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Nodding Syndrome: Parliament Pushes for Concrete Solutions

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Nodding syndrome: Deputy Speaker directs on concrete action
PHOTO — Parliament of Uganda Portal


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On March 5th, 2024, the Deputy Speaker, Thomas Tayebwa, issued a directive to the Government Chief Whip to organize a multi-sectoral meeting involving key stakeholders to address nodding syndrome comprehensively. This directive was made during a parliamentary session, with a stipulated timeframe of one month for the stakeholders to report back to Parliament.

The identified stakeholders include the Ministry of Health, Office of the Prime Minister, Ministry of Gender, Labour, and Social Development, the Acholi Parliamentary Group, and other leaders from the affected regions. The aim of this meeting is to discuss the nodding syndrome issue extensively and propose actionable solutions.

This directive follows a plea from legislators during the parliamentary session for the reinstatement of rehabilitation centers in Northern Uganda to manage cases of nodding syndrome effectively. According to a report from the Committee on Health, rehabilitation centers in Omoro and Kitgum districts had been closed due to lack of funding from the government and diminishing support from donors.

Hon. Catherine Lamwaka, the Omoro District Woman Representative, highlighted a presidential directive to the Ministry of Health regarding the takeover of these facilities, which, as she noted, has not been implemented. She emphasized the importance of including funding for these centers in the upcoming budget to ensure their reopening and the establishment of health centers.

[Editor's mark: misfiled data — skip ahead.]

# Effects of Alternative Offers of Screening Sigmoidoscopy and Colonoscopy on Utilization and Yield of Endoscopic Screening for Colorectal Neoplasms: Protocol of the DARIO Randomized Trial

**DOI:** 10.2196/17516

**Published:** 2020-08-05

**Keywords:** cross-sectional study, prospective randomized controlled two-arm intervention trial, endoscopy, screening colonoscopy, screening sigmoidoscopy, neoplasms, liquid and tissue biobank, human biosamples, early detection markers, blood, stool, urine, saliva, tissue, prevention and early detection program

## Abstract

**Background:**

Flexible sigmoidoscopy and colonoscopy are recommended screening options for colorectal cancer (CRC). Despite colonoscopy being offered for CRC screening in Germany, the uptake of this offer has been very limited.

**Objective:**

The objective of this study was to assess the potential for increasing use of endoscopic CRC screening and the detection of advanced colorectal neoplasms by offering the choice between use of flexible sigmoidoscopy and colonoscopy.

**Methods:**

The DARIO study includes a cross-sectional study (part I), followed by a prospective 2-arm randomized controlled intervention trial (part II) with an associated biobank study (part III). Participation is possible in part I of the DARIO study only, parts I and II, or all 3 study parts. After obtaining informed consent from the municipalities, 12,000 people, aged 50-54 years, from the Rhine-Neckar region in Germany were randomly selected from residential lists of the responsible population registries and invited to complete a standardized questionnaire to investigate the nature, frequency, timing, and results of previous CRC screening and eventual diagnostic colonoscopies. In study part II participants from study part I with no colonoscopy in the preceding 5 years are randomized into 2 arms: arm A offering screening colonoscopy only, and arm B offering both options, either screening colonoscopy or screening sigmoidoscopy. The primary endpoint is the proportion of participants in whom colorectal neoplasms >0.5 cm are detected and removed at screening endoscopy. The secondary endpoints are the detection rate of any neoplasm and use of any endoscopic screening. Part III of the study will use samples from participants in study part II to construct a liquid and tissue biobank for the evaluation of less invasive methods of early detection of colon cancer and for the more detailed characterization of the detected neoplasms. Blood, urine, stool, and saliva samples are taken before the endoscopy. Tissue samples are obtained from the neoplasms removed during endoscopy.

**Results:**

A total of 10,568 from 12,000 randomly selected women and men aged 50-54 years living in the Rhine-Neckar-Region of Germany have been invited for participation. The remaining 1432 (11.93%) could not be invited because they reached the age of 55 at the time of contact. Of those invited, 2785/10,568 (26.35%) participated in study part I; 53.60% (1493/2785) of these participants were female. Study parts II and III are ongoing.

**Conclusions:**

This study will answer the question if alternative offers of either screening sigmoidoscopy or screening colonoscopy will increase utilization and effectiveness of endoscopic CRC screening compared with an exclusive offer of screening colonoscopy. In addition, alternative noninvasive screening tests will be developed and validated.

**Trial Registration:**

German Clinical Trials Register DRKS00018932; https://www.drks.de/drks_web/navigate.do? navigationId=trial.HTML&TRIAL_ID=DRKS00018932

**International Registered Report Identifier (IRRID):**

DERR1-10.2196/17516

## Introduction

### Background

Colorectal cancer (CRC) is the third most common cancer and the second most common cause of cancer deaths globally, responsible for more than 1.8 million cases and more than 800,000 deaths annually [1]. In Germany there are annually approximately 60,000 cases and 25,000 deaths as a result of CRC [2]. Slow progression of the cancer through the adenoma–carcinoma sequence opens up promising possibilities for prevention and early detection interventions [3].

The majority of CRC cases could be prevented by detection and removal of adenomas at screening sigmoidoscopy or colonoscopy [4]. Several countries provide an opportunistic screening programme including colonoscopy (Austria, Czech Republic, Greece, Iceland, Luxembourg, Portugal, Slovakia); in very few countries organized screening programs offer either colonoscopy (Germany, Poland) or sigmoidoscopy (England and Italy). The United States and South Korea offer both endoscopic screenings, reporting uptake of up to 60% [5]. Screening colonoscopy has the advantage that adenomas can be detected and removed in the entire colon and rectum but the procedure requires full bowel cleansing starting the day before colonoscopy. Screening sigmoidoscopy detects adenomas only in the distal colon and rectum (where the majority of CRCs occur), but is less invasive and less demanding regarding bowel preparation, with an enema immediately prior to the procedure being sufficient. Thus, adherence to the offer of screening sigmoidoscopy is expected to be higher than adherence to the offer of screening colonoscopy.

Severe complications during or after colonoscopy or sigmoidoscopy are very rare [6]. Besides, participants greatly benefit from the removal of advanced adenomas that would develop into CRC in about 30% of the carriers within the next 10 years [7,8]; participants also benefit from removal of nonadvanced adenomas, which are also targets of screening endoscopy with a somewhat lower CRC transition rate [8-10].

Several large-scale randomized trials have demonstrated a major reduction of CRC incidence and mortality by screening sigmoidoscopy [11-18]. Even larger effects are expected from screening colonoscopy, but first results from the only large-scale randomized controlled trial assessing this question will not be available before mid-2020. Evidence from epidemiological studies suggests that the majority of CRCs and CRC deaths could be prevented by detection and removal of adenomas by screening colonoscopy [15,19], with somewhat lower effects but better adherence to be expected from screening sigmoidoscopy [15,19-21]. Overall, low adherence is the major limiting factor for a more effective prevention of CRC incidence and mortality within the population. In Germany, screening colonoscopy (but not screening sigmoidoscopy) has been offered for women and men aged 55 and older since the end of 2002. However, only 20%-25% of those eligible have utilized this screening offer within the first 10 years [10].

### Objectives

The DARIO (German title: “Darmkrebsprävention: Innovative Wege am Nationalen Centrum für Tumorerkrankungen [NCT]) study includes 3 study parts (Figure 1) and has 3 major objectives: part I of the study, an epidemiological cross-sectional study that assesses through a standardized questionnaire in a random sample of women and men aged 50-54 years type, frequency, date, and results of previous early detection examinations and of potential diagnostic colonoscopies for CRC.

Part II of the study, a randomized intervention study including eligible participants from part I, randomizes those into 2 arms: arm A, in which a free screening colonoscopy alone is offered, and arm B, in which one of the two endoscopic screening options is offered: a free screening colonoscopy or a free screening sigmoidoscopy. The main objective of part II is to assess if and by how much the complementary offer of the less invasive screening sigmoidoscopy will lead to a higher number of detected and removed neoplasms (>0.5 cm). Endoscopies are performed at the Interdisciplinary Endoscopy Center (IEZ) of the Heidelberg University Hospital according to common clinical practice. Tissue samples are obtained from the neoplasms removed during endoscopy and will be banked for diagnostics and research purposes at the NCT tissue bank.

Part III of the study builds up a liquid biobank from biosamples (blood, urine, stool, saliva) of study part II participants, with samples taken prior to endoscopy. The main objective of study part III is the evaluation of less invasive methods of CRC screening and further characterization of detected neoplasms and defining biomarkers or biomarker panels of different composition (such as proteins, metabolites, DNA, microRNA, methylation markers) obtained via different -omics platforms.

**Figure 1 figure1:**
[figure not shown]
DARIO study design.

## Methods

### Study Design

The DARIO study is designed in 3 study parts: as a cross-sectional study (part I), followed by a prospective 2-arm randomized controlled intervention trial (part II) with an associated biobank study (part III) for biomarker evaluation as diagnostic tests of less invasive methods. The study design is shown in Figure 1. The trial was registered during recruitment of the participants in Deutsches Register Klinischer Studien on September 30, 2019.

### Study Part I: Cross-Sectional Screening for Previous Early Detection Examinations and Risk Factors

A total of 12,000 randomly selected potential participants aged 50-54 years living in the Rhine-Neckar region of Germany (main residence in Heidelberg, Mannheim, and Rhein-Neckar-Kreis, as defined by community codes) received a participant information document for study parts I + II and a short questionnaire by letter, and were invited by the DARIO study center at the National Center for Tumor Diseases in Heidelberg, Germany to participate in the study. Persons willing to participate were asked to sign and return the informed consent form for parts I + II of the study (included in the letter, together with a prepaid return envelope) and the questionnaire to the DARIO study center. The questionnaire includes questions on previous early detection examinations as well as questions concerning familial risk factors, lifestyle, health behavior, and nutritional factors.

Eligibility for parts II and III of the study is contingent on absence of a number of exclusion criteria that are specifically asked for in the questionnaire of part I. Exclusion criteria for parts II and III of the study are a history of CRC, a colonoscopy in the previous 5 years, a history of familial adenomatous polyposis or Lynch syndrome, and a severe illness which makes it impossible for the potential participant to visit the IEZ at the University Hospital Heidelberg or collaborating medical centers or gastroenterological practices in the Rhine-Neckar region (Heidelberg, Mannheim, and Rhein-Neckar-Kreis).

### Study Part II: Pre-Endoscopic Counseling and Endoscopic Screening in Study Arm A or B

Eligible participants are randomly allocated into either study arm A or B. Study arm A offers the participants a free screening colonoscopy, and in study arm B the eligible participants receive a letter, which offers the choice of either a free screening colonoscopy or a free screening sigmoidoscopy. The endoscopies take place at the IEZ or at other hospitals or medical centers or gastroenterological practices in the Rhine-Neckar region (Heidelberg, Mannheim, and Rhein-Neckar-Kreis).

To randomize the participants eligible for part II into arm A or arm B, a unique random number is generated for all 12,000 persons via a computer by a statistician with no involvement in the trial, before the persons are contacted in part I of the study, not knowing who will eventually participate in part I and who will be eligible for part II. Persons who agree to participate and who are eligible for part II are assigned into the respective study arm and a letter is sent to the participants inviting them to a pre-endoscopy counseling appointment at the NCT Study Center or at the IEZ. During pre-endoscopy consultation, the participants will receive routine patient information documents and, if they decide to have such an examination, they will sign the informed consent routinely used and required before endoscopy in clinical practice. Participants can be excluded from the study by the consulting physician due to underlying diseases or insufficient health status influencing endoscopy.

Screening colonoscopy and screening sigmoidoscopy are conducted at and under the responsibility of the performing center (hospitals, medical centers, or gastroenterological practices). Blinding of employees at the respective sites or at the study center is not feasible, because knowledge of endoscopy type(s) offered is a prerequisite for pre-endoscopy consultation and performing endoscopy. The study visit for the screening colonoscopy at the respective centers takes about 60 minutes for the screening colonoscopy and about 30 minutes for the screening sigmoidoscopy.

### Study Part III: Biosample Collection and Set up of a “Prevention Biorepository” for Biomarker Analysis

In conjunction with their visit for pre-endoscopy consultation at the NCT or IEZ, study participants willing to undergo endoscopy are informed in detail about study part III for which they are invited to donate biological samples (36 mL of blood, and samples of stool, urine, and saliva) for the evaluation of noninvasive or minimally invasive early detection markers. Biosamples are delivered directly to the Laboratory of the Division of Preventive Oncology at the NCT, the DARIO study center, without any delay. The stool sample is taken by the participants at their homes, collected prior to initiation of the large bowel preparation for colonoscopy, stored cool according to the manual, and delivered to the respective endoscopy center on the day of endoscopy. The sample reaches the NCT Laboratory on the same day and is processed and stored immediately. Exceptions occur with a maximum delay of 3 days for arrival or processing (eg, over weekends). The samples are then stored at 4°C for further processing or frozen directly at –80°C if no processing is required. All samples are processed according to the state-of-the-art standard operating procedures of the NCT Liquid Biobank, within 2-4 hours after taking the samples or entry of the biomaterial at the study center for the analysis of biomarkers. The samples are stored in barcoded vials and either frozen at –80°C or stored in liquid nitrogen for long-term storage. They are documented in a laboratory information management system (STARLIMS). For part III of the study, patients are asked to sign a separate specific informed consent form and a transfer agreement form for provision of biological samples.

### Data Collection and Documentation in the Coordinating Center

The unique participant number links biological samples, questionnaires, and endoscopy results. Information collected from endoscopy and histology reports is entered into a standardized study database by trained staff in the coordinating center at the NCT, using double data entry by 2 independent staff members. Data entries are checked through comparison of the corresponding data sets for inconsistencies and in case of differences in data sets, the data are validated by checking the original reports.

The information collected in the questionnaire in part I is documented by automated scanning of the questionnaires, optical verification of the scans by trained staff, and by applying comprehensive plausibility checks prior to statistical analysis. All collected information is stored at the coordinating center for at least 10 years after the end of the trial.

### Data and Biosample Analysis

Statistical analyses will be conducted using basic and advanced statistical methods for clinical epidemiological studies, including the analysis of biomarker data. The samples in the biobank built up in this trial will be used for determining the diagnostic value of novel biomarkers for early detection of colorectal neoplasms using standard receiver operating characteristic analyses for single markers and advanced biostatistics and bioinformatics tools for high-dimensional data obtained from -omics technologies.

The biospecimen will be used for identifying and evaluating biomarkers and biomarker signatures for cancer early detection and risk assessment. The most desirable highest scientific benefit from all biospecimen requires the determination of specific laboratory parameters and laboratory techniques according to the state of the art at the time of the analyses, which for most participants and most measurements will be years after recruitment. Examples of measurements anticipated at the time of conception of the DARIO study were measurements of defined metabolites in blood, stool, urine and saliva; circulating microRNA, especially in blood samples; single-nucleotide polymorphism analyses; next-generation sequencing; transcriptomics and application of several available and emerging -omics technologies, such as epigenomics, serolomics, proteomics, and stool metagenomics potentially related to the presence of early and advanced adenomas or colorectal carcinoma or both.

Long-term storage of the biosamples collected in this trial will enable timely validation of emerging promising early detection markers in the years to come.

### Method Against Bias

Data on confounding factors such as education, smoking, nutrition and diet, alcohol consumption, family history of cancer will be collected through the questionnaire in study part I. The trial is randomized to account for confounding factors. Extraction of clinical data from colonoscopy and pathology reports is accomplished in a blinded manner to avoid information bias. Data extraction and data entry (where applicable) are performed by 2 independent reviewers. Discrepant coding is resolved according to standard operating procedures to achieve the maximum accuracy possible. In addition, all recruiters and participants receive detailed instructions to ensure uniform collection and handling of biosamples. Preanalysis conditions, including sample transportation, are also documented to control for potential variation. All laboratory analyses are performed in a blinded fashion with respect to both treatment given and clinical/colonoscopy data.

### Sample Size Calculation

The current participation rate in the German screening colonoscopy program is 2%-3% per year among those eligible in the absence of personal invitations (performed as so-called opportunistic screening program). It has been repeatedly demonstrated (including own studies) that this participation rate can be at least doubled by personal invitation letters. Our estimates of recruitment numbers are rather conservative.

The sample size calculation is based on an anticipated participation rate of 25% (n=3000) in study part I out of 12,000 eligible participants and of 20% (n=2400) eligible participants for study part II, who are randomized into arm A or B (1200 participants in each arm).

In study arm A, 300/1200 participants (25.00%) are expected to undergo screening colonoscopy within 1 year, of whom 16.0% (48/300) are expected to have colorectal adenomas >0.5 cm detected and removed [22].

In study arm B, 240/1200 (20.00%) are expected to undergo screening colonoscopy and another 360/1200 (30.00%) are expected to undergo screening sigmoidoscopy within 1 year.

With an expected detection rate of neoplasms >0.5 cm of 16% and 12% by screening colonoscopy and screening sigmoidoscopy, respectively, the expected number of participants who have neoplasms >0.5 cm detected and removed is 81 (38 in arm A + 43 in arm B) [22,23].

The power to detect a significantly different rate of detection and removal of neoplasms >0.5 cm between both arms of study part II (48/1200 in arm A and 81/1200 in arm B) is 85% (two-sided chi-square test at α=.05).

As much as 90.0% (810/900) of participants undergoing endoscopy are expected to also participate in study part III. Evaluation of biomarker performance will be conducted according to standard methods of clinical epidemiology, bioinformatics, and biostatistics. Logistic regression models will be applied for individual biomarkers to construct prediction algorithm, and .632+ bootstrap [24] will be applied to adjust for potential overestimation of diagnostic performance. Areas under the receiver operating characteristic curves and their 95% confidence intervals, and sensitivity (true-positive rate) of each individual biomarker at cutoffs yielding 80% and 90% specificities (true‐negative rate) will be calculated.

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The lack of funding for rehabilitation centers has left affected children without proper care and support. Hon. Peter Okot noted that government support for these centers had ceased since 2018, leading to inadequate resources to cater to the needs of children suffering from nodding syndrome.

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During the parliamentary session, legislators emphasized the urgent need for action, urging the government to reopen and support rehabilitation centers while also providing assistance to affected families. Recommendations were made to integrate nodding syndrome services into existing health facilities if standalone centers faced funding challenges.

Additionally, there were calls for the Ministry of Health to provide updates on research progress regarding nodding syndrome. The committee report recommended continuous scientific research to determine the cause of the syndrome and develop preventive and curative measures.

Hon. Margaret Muhanga, the State Minister for Health (Primary Healthcare), committed to following up on the presidential directive to establish rehabilitation centers for nodding syndrome management. She mentioned the Ministry of Gender, Labour, and Social Development’s recommendation for home-based treatment, emphasizing the importance of parental care for affected children.

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